Every artist is a brand.
I’m listening to Seth Godin on Tim Ferriss’s Four Hour Week Podcast, a podcast recommended by fellow local Sydney photographer Alexander Kesselaar – it’s a two-hour chat with one of the most popular marketing minds in the world.
Early in the chat Seth talks about “Knowing the Artist” and tells the story of the Dafen Oil Painting village in China’s Guangdong province that produces 60% of the total global volume of reproduction of artworks for mass market – according to this article from the UK’s Daily Telegraph the average sales price is 6o pounds.
“No-one becomes an artist to get rich” says a photo caption, to avoid starvation these painters opt for reproducing mass copies to a mostly non-discerning audience. Where else does this apply?
I’ve played in a cover band for many years – there’s more local gigs. The audience we play to, in the venues we play, want to hear Fleetwood Mac and Jo Cocker covers more than any original verse and composition. Mates Sam Shinazzi, Jimmy Stacks and brother-in-law Justin write and perform originals – less work (until they are famous) but much more creativity. For the band the customer want is to dance and sing along and not marvel in unknown and untested creative pursuits – the band’s differentiation the power to entertain and engage but limited opportunity for creative growth.
Like a fast food restaurant, product creation for mass consumption. Is it compromising your creativity for the cash or maybe the driver is bringing pleasure to others? Can you do both?
The FACE Approach
We’re naturally attracted to things of beauty.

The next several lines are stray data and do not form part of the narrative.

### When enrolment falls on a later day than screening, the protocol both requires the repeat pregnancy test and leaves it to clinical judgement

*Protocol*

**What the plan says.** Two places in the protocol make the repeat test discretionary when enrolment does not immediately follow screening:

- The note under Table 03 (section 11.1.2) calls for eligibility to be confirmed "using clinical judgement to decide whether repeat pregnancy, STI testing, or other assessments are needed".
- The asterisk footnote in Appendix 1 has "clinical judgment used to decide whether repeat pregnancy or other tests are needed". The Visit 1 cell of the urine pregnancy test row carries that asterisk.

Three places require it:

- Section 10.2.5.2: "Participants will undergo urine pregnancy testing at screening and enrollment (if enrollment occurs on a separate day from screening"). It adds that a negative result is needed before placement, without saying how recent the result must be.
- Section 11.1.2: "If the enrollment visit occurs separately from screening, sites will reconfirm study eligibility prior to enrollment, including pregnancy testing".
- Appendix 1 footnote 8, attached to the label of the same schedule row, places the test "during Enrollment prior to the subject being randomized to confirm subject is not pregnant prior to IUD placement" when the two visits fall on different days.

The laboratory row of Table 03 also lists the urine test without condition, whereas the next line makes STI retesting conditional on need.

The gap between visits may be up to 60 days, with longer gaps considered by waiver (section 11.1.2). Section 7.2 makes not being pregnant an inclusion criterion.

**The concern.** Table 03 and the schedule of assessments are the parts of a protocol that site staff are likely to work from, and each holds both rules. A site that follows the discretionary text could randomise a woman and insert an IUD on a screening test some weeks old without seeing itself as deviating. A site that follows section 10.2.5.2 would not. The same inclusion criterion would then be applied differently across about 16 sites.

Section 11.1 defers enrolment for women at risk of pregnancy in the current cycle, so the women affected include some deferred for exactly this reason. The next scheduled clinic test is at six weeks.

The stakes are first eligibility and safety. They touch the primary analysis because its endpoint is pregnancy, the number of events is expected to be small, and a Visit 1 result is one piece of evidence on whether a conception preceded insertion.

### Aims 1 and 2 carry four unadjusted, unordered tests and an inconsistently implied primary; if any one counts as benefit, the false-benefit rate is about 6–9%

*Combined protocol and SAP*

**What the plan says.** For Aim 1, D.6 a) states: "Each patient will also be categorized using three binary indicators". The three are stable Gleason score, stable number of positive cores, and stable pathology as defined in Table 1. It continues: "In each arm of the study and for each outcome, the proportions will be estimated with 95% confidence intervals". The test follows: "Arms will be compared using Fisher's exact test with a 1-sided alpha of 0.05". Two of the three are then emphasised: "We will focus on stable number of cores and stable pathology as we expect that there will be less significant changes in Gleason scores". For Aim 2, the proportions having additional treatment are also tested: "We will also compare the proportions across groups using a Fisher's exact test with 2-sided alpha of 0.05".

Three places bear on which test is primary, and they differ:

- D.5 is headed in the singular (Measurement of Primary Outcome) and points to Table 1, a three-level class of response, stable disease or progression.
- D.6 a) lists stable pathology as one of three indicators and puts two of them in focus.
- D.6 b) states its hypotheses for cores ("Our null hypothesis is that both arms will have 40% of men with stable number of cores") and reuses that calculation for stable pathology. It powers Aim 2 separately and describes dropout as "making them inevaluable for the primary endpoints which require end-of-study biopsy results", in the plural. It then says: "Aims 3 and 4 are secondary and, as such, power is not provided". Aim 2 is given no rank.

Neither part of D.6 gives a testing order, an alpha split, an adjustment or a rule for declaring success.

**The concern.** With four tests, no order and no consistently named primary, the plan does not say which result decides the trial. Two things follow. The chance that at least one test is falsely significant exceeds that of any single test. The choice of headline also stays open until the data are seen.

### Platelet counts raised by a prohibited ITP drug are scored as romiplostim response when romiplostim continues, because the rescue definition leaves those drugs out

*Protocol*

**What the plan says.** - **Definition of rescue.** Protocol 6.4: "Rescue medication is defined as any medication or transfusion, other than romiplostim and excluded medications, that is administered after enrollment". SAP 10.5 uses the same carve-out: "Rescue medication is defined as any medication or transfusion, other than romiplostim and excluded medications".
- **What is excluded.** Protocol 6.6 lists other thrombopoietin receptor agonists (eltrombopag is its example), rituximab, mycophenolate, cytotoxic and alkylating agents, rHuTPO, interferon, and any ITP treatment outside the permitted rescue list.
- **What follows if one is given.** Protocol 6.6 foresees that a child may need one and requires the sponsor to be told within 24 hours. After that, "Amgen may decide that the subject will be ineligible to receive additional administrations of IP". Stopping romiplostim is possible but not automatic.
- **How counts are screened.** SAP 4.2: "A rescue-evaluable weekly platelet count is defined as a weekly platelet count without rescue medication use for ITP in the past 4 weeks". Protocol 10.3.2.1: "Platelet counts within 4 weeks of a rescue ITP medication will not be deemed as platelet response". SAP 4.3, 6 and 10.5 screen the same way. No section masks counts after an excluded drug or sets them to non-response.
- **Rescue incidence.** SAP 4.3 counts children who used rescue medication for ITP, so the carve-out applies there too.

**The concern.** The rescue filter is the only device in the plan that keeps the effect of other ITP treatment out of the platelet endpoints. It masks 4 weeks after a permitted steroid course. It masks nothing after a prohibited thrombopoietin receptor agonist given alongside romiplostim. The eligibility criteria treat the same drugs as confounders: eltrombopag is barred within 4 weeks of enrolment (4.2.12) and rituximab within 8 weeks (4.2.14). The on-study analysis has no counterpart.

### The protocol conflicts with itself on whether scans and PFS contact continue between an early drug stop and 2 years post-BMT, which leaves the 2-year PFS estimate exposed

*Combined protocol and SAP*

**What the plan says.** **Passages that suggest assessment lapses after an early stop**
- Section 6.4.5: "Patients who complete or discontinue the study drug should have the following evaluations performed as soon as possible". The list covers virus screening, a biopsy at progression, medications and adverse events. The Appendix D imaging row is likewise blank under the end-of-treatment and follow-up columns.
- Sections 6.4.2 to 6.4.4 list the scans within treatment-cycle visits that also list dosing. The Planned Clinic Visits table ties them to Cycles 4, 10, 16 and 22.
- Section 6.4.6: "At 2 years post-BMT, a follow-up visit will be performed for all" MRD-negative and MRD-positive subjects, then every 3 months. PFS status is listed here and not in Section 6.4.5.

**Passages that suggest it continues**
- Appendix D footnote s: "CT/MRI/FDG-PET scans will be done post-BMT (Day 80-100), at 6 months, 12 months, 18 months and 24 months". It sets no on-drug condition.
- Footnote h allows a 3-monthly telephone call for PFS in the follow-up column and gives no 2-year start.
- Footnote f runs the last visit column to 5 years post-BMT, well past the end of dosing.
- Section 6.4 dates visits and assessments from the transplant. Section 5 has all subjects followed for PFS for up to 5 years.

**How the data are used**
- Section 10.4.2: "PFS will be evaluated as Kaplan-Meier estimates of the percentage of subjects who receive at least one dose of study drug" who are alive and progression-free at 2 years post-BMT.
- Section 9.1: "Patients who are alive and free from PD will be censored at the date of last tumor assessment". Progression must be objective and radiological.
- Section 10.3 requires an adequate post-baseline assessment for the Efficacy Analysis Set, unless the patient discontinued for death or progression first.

YOU THE CONSUMER – Every day we are all bombarded with tens of thousands of messages requesting our attention but only a very small fraction of those get through our highly efficient message filters. Why did you click? What makes a good communications piece?
YOU THE CONTENT PROVIDER – You’ve been asked to present to the board, pitch to a new client, come up with a new ad campaign or write a script for a TV show – What do you need to say? What does success look like?
THE SUPERSTAR SYNDROME – Very few actors, musicians, sports people achieve global market penetration. Far less advertising with the natural power to engage, connect and spread.
Most target, interrupt and aim to convert.
Every piece has different challenges – eg a website video – 7 seconds before the user decides to click away or stay. A Banner Ad blocked! A TV commercial the signal to the viewer to get up and make a cup of tea. A social media post that is boring or spam.
Good design effortlessly (from the consumer perspective) delivers a clear focused message, captures attention and enhances the customer experience. The best design looks simple. The right medium, the right message at the right time.
Who is your customer? What do they look like? What are their needs? How will you reach and get through their message filter? What does your action pipeline look like?